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5 min read
Thursday 18 Jul 19
According to the most recent Labour Force Survey, stress, anxiety and depression were responsible for 15.4 million lost working days in Great Britain between 2017/18.
The same survey has shown a marginal increase in this number over the past few years. It’s not surprising when the UK has one of the longest standard working weeks in Europe and awareness and understanding of stress and physical and mental wellbeing has never been more widespread.
But it’s not just at work where people may be feeling the pressure; our personal lives can often be just as demanding. At some point, all of us will have had to face challenges outside of our worklife too – and taking the time to acknowledge and manage these challenges, no matter how busy we are, is key.
At its simplest, work-life balance is used to describe how individuals are splitting their time between their professional life, including commuting and time spent picking up emails and phone calls outside of work, and their personal lives.
But importantly, it’s a concept used to highlight how spending too much time focused on our work lives, often leaves us with too little time to dedicate to a fulfilling existence in our personal lives.
And it’s when we’re not coping well with these competing responsibilities, between the challenges being faced both at work and at home, that we could be said to have a poor work-life balance.
Working parents are particularly susceptible to these challenges – where the new demands in their personal lives begin to make managing both commitments a source of stress and anxiety.
In fact, a recent survey showed that three-quarters of working parents said they suffer from stress and anxiety as a result of their work-life balance management.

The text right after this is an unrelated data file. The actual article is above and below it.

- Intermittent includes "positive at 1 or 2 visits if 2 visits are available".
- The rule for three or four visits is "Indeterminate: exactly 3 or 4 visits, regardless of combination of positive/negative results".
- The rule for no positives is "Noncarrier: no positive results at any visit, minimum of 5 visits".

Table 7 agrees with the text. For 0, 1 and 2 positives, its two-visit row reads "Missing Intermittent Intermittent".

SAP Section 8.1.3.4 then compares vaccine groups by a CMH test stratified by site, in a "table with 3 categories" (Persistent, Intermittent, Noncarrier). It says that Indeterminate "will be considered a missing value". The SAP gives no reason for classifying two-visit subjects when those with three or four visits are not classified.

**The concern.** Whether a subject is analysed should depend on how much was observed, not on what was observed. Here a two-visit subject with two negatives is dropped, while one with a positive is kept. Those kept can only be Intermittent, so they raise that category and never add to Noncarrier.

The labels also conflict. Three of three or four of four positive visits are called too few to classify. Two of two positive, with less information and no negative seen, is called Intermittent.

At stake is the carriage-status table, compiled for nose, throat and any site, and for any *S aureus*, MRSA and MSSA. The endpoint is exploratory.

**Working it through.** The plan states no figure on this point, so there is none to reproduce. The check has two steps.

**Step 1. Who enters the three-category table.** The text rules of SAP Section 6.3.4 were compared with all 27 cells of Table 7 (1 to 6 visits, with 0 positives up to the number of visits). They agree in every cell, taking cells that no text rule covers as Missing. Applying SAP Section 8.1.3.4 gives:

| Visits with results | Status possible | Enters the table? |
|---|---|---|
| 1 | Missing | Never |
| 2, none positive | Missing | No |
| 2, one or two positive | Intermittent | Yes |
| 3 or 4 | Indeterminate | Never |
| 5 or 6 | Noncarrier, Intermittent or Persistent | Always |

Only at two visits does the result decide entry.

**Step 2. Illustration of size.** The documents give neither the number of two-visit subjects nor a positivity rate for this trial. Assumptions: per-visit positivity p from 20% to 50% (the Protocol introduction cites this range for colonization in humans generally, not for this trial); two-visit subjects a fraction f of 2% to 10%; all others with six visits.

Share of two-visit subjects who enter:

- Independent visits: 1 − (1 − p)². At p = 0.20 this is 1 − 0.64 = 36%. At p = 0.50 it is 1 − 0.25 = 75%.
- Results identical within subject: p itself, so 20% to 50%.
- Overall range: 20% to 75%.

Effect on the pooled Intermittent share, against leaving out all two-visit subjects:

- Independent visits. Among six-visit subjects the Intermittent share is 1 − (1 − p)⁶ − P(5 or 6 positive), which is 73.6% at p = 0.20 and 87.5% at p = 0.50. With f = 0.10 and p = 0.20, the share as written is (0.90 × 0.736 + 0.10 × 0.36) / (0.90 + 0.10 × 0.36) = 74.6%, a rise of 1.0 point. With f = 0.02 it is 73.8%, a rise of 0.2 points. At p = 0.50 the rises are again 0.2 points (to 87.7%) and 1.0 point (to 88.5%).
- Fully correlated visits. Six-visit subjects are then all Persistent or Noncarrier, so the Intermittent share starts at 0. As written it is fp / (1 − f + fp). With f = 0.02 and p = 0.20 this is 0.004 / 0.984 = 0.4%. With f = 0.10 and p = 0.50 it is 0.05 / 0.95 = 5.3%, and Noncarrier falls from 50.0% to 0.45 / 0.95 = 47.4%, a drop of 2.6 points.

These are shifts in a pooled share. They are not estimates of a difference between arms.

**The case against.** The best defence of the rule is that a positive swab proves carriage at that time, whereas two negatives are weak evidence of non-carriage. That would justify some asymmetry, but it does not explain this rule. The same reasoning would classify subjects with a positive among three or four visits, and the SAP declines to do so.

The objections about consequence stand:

Our family care commitments are one of our most important responsibilities. And when sickness, school holidays or anything unexpected crops up, things only get more difficult – particularly if you're not able to rely on someone else or your resources don't allow for alternative arrangements to be made.
So to help you get the #BeBalanced Farillio Feeling, we've compiled 6 of our favourite and most-effective tips for maintaining a positive, healthy work-life balance – be that for yourself, your family or your business as a whole.
Fortunately, more and more businesses have gotten to grips with the understanding that employees who don’t have a good balance between their responsibilities at work and their personal commitments are more likely to suffer from a poor work-life balance.
Flexible working is a way for employers and employees to come together to form an arrangement to vary part of the way they work, in a way that suits the employee while still being acceptable to the business.
Employees have a legal right to request flexible working if they've worked for the same company for 26 weeks or more.
And while every request should be taken on its own merits, including the business case for making the change, flexible working is often credited with improving employee retention, motivation and productivity, amongst other things.
If you or your team are struggling to keep up, overworked and stressed you may want to have a closer look at what elements of their work environment may be contributing to a poor work-life balance.
Are there overcomplicated or unnecessarily frustrating practices or policies in place that are leading to pain points? Is the culture one of presenteeism or competitive overworking?
Your employee's jobs should be manageable for the time they're contracted and paid for. While sacrifice is something of a necessary evil in self-employed, freelance and startup culture, it’s not something that’s sustainable indefinitely.
Promote the positive message of a work-life balance in the workplace – and if you can’t find any areas of improvement in your audit, develop new policies to further encourage employees to take their wellbeing more seriously. For one thing…
Few people know the value of a good holiday more than small business owners and freelancers. Unlike your employed counterparts, time spent away from work literally costs you money.